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Bullet string

  1. Jan 7, 2005 #1
    ok, heres my problem, lets say you had a bullet and ignoring the physics of teh gun being shot(by this i meen the gunpowder explosion), what would happen if a string were tied to teh back of that bullet? would it slow it down considerably? would it effect where teh bullet goes?

    Just wondering

  2. jcsd
  3. Jan 8, 2005 #2


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    Well you'd have to tie it real fast, as that bullet is moving real fast. Probably the string would break.
    Nah, the string would probably speed up until it broke.

    Are you planning to become a whale hunter (harpoon and rope)?
  4. Jan 14, 2005 #3

    lololol no i cant say it was the plan, now that i tjhikn of it im not completely sure why i wanted to know this lol, anyway, waht i meant was if the string was already tied before the bullet was shot so i wouldnt have to tie it on as it was shot, it would be already on as it was fired. also, just for the sake of siscussion, lets say it was some very strong string, not necacerially string so much as...uhm, well lets just say very strong string lol. anyway my question would be, if that string got cought up in teh spokes, and saying the string didnt break, being the unbreakable miracle string it is, would th bullet stop? would the gun be pulled forward incredibly fast? also, after a while, the string would have to be adding extra weight to that bullet so it probably couldnt go as far, right?


    now that i look at this it seems a smidge rediculous loolol
  5. Jan 16, 2005 #4


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    The harpoon is a much better example. Harpoons are fired out of a cannon, an have a rope attached. The mass of the rope affects the speed and trajectory of the harpoon. Would be more insteresting if this wasn't used to kill whales.
  6. Jan 16, 2005 #5


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    In the navy, the first line sent across between two ships when you need to transfer cargo between them is a "shot line." I'm not entirely sure how it works, but its a spool of string attached to a regular rifle. It flies maybe 200yd, on a high trajectory.
  7. Jan 16, 2005 #6
    What if the string had negligible mass, but would be strong enough not to break and the bullet had mass, but would not get untied from the rope. The string is also tied to something. As the bullet travels it will draw the string behind it. When the bullet has traveled the length of the string, will it decelerate instantaneously?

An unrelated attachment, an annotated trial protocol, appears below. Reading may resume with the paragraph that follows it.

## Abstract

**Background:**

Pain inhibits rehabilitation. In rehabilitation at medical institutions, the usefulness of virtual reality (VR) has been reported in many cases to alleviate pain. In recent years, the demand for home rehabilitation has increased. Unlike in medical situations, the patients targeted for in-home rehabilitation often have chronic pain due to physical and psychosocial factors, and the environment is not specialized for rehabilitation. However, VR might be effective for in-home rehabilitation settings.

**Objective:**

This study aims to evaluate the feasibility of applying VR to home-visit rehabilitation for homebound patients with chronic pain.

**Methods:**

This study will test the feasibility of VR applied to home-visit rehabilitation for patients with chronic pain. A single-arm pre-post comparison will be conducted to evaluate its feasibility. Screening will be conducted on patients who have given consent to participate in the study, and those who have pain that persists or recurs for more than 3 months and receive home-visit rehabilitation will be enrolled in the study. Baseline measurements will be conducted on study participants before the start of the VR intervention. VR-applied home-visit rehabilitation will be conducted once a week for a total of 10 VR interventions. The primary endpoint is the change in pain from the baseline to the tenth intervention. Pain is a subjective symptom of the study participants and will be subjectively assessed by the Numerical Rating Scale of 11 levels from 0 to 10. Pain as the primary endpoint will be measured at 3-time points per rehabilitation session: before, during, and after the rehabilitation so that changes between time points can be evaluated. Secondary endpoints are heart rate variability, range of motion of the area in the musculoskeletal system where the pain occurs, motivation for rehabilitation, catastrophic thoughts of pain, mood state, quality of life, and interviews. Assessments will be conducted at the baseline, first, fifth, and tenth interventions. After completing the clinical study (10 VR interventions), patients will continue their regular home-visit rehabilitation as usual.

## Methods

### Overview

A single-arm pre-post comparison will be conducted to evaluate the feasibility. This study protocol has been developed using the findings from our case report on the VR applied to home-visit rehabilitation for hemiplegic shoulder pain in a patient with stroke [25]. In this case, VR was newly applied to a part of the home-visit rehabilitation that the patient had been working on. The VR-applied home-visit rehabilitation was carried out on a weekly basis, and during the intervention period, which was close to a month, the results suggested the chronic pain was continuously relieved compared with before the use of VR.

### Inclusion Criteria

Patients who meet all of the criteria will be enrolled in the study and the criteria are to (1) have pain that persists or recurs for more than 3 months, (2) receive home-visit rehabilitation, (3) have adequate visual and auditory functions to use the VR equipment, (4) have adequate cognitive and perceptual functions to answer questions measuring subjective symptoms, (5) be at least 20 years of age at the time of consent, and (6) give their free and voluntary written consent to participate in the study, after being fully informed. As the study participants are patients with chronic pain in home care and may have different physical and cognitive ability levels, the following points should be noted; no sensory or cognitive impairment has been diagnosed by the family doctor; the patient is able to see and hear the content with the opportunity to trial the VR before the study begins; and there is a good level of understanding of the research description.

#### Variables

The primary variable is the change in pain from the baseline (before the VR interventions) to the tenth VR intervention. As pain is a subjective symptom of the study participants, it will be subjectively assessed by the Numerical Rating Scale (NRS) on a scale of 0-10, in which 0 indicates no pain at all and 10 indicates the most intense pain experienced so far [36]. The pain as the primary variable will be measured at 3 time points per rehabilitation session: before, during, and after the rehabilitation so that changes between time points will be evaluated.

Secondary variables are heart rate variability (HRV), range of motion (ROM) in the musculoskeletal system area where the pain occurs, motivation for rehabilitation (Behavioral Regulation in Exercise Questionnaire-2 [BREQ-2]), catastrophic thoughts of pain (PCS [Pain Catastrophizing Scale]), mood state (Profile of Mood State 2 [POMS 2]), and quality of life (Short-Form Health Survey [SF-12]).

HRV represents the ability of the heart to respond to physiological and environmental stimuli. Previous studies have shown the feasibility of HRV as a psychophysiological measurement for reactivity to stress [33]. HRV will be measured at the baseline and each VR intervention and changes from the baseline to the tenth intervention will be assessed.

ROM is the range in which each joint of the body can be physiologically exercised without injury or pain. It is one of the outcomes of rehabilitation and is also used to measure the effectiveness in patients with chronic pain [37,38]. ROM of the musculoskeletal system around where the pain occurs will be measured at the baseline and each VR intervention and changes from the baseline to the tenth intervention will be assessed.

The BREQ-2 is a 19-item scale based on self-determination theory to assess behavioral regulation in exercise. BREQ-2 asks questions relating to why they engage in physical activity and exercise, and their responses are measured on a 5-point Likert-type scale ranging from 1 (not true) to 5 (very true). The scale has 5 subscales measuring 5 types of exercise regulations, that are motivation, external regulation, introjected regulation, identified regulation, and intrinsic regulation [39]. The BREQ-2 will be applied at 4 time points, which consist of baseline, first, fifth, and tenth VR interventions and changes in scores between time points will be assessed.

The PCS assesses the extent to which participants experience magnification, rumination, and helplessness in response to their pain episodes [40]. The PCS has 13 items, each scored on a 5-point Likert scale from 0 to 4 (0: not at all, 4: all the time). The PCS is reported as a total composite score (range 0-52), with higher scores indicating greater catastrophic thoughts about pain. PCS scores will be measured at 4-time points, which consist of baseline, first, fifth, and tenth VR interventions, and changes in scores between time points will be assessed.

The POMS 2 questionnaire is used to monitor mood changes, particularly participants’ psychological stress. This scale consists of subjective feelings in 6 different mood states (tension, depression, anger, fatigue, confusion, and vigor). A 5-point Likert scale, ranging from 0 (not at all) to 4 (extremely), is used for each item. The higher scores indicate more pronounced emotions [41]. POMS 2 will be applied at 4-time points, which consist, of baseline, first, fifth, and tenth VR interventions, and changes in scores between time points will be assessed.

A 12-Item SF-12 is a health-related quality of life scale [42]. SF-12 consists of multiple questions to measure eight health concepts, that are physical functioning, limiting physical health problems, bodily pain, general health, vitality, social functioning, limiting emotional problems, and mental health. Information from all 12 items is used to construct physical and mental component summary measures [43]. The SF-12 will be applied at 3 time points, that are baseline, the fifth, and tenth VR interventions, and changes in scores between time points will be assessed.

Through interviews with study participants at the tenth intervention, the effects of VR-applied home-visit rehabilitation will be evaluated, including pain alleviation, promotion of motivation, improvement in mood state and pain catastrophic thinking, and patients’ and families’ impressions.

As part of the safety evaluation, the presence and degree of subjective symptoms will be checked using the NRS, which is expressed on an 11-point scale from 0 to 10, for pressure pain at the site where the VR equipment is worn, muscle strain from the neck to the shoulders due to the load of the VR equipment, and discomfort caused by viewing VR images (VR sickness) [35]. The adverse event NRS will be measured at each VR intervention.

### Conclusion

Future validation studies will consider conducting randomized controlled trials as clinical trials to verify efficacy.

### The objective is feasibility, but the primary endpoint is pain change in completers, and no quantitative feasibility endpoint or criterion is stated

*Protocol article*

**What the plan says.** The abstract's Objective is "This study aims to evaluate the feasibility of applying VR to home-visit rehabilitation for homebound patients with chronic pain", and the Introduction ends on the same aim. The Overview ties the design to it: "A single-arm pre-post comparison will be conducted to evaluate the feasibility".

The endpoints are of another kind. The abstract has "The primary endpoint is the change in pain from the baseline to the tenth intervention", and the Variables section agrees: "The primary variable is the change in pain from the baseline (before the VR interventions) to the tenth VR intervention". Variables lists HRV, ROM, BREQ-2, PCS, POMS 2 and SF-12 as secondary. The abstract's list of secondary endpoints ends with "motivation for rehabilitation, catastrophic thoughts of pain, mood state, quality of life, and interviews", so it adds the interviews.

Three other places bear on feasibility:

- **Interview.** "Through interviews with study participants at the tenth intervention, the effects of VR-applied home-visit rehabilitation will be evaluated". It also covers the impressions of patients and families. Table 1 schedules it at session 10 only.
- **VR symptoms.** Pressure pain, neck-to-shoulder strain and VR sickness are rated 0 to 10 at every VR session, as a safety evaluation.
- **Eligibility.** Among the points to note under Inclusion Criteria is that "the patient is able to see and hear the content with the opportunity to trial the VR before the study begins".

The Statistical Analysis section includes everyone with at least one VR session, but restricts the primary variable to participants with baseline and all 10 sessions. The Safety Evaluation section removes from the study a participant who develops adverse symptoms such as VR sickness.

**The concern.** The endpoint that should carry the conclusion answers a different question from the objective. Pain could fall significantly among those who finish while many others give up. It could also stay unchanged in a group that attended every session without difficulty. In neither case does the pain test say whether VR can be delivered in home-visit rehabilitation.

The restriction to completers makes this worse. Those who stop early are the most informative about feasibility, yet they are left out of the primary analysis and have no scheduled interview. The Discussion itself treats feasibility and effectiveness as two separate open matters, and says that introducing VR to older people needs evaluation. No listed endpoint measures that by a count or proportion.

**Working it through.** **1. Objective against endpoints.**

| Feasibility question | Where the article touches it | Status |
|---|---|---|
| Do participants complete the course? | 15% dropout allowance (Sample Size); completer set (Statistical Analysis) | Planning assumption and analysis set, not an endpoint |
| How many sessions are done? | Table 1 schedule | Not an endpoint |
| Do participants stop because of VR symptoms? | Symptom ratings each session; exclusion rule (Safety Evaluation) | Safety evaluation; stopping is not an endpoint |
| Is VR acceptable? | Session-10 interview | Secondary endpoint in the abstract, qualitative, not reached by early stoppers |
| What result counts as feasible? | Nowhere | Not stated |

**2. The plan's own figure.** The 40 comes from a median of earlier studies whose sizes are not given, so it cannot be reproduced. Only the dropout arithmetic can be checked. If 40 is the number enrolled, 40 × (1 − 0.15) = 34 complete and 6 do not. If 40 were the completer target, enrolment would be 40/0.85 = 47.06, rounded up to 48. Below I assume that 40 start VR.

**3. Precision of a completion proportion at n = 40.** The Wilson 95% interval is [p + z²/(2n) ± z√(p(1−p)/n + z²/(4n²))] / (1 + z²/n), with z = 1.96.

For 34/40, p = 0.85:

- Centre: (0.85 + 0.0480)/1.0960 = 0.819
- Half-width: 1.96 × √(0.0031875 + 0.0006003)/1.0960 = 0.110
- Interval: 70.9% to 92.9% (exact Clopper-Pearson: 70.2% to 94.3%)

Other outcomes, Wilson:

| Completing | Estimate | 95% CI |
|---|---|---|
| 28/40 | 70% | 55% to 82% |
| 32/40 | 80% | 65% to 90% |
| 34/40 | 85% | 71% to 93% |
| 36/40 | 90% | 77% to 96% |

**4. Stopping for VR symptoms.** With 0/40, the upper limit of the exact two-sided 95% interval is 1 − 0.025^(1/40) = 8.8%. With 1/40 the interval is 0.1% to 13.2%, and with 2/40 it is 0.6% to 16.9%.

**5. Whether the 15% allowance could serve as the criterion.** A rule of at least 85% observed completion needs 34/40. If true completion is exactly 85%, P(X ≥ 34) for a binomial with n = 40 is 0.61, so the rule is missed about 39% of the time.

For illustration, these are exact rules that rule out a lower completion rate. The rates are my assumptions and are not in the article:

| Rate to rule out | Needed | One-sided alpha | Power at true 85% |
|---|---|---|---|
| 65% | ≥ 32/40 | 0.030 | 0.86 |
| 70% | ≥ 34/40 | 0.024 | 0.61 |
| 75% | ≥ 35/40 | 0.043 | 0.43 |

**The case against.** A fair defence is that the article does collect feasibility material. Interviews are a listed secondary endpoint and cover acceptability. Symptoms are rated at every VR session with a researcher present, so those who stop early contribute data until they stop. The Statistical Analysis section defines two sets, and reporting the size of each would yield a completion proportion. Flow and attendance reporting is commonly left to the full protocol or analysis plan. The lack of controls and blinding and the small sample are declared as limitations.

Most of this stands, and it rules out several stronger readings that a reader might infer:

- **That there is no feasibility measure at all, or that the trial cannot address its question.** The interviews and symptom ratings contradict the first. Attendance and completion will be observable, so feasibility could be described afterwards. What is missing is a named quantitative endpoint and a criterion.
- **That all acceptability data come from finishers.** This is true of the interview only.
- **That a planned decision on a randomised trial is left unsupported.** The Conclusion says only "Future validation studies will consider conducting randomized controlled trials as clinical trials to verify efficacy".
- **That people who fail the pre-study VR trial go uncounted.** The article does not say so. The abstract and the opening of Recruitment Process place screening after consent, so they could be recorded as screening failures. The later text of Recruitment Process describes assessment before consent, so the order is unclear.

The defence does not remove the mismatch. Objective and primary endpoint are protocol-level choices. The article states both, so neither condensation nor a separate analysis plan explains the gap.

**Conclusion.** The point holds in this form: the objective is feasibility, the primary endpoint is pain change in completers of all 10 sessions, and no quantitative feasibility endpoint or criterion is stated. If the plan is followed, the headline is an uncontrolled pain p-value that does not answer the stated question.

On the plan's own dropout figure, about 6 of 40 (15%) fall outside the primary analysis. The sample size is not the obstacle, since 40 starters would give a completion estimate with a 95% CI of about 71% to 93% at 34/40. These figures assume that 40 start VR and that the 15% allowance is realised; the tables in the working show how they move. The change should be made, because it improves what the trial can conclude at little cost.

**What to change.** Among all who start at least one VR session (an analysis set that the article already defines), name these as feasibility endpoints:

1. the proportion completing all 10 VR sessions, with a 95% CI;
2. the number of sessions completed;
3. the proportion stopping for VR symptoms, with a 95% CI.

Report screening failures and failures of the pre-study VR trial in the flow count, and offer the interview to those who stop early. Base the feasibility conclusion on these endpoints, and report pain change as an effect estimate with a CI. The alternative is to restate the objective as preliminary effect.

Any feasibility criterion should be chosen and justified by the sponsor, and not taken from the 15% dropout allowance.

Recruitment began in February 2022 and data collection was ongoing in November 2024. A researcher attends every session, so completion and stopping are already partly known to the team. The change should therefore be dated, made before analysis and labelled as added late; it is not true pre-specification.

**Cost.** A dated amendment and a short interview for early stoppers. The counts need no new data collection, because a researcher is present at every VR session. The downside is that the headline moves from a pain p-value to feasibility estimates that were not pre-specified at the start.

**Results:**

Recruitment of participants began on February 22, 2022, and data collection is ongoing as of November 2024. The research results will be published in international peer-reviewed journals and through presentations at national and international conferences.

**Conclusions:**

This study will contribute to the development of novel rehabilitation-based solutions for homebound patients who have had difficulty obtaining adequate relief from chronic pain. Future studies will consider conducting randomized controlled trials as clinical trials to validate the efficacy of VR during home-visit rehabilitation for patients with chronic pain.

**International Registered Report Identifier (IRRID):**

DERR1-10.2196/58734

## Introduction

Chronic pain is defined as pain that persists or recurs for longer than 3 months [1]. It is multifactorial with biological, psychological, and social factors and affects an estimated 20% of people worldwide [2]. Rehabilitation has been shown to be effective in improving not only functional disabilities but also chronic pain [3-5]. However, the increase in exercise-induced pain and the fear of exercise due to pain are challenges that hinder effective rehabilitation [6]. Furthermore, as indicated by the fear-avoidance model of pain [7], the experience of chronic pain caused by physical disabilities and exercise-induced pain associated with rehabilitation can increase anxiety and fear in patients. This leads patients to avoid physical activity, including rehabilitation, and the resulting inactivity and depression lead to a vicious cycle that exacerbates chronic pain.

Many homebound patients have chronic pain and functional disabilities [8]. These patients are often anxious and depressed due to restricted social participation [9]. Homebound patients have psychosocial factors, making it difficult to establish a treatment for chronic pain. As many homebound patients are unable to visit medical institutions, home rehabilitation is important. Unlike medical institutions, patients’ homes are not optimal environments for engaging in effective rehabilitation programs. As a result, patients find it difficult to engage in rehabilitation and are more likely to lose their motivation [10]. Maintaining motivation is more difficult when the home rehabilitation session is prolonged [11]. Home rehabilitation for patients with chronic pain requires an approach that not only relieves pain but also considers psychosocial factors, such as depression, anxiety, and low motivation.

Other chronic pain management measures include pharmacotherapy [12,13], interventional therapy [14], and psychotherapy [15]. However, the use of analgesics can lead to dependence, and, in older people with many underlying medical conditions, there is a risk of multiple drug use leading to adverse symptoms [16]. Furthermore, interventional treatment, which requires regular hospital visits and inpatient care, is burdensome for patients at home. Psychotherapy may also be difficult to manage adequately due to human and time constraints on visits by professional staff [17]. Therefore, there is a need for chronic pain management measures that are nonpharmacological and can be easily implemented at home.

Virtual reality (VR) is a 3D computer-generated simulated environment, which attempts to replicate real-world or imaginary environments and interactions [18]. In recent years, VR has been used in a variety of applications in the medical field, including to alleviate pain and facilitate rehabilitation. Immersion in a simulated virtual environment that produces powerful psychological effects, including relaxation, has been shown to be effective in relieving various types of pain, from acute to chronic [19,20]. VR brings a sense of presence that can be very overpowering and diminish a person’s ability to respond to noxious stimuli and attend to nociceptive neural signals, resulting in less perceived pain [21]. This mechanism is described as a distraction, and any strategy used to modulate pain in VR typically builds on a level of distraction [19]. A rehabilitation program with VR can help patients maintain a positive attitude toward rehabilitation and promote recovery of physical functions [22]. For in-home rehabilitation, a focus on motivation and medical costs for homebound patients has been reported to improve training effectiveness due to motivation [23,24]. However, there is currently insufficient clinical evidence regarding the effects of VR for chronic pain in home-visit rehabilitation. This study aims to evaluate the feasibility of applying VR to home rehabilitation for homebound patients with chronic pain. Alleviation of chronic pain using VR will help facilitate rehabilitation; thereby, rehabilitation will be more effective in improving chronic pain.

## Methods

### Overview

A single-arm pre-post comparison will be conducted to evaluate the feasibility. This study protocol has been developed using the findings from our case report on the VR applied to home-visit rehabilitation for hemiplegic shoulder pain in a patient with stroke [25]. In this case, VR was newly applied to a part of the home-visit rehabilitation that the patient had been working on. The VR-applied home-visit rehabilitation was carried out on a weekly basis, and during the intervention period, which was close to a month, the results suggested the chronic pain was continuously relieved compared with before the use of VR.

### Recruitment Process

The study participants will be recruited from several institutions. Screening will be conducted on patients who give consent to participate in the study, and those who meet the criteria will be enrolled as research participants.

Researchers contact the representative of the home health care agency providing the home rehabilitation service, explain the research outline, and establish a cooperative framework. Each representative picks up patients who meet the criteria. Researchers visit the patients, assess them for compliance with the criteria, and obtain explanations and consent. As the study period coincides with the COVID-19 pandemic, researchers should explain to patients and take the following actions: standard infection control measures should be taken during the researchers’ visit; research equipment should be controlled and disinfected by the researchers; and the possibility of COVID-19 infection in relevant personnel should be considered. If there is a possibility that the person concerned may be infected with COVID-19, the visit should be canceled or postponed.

8. Jan 16, 2005 #7


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    No the string will stretch. Everything reacts to a force with some amount of compression or expansion near the point of application (ignoring cases like free-fall under gravititational force). A stress versus strain graph for that material indicates by how much.
  9. Jan 17, 2005 #8
    but the thing is, as the length of the string increses, the mass of the bullet+string increses and therefore wiould decrese how far it could go right? or might the wake of the bullet keep the string aloft without a whole lot fo friction, im not sure if wake was trhe best word, what i meen is, the area directly behind the bullet where the air has been pushed out of the way. would that keep the string from sinking? either wayit would add mre mass to the bullet and that would still slow it down...i thnk this kind of thing might be used as like a really advanced grapling hook, like if you wanted to hook up to a plane directly above you, you could fire this and then hope you can pull yourself up before its too late lol, so technically it wount be a bullet so muchas a very small grappler, probably one that has teh shape of a bullet at first. so i guess you could say it is harpooning, but the harpoon has a much smaller mass and the fring mechinisim is probably jsut a gun with a spoke on it. shooting into a plane may not be a very good example lol, you miht just bring the plane down instead of bring you up lol.

  10. Jan 17, 2005 #9


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    The short answers are: yes and yes. A line tied to the back of a projectile will slow it down, and will affect its trajectory.

    Now, the next question is: by how much?

    Well, there are some devices of various sizes that do this. A harpoon being the most obvious. But there are others, I think wire-guided missiles use it. So do ranged tasers.

    You want to maximize the mass of the projectile while minimizing the drag of the wire. BTW, the drag is probably due as much to the mass of the line as it is to the friction involved in unspooling.
  11. Jan 17, 2005 #10


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    Actually, for a spool carried with the projectile, friction when unspooling (manifest as tension on the wire) is all of the force seen: there is no aerodynamic drag, since the wire behind the projectile is stationary.

    Mass of the wire is a double-edged sword: it increases the momentum of the projectile, which decreases the effect of the tension force, but it also increases the force needed to pull it off of the spool. It probably cancels out completely.
  12. Jan 17, 2005 #11
    ok, well this was interesting, onto the designs!

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